Tuesday, April 10, 2012

Cyclical climate change in action: Desert fishing business booming ...

FLOODS have delivered so much water to southern states that a commercial fishery has sprung up near Lake Eyre, 1000km from the nearest ocean.

Grazier Gary Overton has a commercial fishing licence to net yellowbelly, also known as golden perch or callop, at Lake Hope and Red Lake on his 5600sq km Mulka Station. He catches up to five tonnes a week. The fish are trucked to Adelaide and ice is hauled back on the return trip.

?You get some pretty strange looks on the Birdsville Track when you?re hauling big Canadian iceboxes, with a commercial fishing licence written on the side,? he said.

His licence was issued 20 years ago but so rarely does the desert country get water that the cow cocky has become a professional fisherman just three times.

?There?s a huge population of fish here and the numbers are growing,? he said.

Lake Eyre, 120km away, is at 60 per cent capacity and, unusually, has held water continuously for four years.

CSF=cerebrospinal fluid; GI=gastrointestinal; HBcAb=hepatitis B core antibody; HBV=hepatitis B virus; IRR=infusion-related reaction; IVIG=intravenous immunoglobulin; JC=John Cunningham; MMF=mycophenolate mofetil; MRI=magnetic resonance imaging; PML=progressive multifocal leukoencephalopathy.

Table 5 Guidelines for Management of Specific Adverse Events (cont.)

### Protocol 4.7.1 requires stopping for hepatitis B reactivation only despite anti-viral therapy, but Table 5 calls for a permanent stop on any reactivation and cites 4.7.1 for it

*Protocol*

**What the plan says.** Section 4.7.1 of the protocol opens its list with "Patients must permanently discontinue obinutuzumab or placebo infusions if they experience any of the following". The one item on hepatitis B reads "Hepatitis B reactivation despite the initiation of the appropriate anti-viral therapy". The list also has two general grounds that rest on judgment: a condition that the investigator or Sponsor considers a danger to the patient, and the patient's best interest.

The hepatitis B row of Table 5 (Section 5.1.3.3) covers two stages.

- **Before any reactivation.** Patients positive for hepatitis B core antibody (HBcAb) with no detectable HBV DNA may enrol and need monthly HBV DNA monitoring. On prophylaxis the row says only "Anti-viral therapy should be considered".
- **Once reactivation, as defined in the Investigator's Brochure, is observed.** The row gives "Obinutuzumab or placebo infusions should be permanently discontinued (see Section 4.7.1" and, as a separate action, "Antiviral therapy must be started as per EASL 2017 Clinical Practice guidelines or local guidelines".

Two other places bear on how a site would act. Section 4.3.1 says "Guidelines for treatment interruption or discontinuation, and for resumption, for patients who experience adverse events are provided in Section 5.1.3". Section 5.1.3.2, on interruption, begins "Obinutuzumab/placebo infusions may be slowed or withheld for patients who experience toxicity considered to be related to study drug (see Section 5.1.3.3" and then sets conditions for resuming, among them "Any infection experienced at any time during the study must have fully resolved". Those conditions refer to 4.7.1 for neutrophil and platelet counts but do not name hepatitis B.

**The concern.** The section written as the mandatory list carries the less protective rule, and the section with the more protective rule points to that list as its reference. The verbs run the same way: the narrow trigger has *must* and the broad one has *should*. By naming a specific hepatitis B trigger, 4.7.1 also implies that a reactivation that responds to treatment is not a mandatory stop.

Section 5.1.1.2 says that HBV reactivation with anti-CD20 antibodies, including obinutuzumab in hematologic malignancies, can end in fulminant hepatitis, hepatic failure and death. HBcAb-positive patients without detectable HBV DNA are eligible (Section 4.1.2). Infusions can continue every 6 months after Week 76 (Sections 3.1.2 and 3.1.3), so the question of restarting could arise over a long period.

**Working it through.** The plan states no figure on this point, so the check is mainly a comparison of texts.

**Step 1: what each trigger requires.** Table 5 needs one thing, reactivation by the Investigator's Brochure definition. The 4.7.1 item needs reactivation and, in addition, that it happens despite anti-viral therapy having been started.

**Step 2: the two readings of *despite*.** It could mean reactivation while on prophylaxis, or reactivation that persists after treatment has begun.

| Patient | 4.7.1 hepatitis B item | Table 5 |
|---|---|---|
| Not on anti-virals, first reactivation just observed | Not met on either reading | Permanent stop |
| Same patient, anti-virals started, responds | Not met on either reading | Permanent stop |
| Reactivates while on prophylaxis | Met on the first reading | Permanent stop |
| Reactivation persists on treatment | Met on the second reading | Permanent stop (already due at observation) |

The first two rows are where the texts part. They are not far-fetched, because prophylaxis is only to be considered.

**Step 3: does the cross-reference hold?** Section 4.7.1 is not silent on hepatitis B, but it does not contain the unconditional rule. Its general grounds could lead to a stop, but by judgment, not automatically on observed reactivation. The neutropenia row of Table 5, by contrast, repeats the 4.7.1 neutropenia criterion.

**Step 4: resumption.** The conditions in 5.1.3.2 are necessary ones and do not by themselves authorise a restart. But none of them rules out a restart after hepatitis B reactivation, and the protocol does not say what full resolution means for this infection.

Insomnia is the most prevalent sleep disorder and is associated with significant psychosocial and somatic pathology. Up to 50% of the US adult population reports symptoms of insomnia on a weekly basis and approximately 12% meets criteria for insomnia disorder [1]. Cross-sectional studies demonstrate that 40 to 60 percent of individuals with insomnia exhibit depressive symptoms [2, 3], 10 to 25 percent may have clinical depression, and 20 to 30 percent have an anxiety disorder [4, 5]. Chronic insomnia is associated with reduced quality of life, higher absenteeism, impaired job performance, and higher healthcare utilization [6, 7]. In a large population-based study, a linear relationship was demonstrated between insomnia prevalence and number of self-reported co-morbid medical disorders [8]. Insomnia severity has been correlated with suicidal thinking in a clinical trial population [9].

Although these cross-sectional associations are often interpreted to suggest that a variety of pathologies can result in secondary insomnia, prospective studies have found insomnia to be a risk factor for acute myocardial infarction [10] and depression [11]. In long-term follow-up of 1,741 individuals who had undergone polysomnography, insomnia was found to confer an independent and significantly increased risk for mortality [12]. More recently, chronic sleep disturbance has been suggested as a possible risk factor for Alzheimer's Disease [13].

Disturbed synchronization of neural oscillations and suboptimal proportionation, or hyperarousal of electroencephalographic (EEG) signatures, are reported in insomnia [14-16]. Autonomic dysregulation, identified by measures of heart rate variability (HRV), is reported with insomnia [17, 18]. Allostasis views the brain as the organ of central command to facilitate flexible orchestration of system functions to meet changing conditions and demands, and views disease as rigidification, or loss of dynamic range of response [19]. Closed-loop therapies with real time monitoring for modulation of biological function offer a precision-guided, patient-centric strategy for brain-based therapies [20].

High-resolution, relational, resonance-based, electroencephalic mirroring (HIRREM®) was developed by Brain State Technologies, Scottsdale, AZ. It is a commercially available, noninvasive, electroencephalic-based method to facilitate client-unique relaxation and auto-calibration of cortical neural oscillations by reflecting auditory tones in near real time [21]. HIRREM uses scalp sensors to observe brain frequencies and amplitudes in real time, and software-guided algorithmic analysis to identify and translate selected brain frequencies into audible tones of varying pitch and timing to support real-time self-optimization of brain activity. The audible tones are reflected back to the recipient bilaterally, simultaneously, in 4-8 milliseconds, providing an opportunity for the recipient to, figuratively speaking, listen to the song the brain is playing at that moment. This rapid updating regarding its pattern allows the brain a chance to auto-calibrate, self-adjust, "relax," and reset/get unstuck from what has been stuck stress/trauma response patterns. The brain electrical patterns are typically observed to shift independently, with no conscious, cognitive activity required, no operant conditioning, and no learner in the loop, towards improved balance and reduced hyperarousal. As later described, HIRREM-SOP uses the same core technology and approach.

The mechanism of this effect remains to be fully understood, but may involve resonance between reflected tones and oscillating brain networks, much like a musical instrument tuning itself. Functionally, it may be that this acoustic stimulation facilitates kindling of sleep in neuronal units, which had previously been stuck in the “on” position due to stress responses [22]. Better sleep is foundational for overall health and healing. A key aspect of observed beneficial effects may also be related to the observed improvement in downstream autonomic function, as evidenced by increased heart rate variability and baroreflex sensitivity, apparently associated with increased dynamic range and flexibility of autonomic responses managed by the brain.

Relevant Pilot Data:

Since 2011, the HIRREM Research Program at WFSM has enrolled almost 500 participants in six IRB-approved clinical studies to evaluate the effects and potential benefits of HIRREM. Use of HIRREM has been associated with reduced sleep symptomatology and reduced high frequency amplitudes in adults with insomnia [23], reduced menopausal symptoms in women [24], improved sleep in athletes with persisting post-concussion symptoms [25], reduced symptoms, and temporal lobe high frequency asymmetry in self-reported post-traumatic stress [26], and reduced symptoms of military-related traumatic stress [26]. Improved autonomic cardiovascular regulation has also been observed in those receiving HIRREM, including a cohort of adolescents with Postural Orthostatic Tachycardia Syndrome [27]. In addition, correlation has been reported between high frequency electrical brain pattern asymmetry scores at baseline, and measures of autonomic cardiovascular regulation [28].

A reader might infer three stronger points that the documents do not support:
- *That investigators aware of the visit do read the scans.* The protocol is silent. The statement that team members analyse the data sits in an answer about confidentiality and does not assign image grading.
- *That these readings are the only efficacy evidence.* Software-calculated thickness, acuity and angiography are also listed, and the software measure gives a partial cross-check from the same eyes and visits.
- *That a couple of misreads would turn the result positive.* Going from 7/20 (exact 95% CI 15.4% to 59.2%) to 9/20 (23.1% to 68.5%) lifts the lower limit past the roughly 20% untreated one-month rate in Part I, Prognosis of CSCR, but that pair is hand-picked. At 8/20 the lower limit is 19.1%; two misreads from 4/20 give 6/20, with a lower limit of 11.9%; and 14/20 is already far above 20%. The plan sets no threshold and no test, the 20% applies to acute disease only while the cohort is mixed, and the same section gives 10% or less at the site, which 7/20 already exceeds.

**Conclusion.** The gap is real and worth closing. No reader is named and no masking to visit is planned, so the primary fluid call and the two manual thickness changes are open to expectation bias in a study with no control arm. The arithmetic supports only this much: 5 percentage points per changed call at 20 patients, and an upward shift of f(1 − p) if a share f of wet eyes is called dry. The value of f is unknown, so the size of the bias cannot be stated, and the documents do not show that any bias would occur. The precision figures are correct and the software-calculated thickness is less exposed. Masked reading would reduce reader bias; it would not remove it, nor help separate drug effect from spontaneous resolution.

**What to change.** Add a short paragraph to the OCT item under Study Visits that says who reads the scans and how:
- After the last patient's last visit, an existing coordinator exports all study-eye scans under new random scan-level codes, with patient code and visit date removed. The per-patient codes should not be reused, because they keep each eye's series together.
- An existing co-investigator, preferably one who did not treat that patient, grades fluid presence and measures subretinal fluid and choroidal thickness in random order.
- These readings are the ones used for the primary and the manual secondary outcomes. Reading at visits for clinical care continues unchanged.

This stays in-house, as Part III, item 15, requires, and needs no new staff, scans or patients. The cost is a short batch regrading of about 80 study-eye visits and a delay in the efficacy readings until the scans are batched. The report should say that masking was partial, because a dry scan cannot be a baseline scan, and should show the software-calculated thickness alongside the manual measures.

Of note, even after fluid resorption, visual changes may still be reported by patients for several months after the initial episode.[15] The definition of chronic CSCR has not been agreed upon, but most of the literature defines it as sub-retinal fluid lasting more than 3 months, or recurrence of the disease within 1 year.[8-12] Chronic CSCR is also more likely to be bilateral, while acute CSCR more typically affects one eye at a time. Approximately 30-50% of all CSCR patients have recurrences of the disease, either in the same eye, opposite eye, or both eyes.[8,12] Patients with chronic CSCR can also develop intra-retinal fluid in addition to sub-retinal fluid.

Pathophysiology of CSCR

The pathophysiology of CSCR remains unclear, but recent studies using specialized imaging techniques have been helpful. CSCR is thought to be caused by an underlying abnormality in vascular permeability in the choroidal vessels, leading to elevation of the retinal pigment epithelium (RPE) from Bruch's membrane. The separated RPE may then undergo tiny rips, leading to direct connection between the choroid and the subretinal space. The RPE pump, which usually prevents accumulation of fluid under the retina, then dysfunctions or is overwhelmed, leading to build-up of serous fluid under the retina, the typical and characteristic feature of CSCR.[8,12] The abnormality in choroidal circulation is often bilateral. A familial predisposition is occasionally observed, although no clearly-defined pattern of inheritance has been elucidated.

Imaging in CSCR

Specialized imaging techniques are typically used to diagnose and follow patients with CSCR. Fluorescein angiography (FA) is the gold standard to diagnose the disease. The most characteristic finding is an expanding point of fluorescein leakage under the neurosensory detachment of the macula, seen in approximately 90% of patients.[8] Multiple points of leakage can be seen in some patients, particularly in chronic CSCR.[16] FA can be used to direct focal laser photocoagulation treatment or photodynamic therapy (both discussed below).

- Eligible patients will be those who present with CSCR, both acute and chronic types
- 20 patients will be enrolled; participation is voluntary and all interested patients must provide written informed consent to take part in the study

Some of the water that starts as rain in northern Australia flows into these lakes after a two-month, 1300km course.

Along the way, fish surviving in remote billabongs spawn, sending millions of offspring down river.

Wrightsair owner Trevor Wright, based at nearby William Creek, said he expected Lake Eyre to be boosted again in the next two months because Cooper Creek and the Thomson, Diamantina, Warrego, Burke, Georgina and Bulloo rivers were in minor to moderate flood.

?All the billabongs are full,? Mr Wright said. ?On average we get water in Lake Eyre only once every 10 years.?

Mr Overton expected Queensland water to reach the lakes about June, pushing fish into deeper water.

The SA Government tightly controls the fishing, a welcome boost to Mr Overton?s vast cattle station, which was so hard hit so hard in the last drought that it was destocked, leaving not a single beast out of 3000.

University of NSW environmental scientist Richard Kingsford said it was rare for Lake Eyre to hold water for such a lengthy period. Eyre held water from 1955 to 1959, from 1973 to 1977 and possibly from 1988 to 1993.

Mr Overton?s yellowbelly sell as Lake Eyre Basin golden perch for $10 to $14/kg, averaging 900g.

From Adelaide they are shipped to Melbourne and Sydney. where they are especially popular with people who have Asian or European heritage and enjoy freshwater fish.

?Most Australians have never tasted yellowbelly,? he said.

Fishing in a terminal water system is a short-term occupation, with the lakes expected to dry out in 12 to 18 months ? as long as there are no more Queensland floods.

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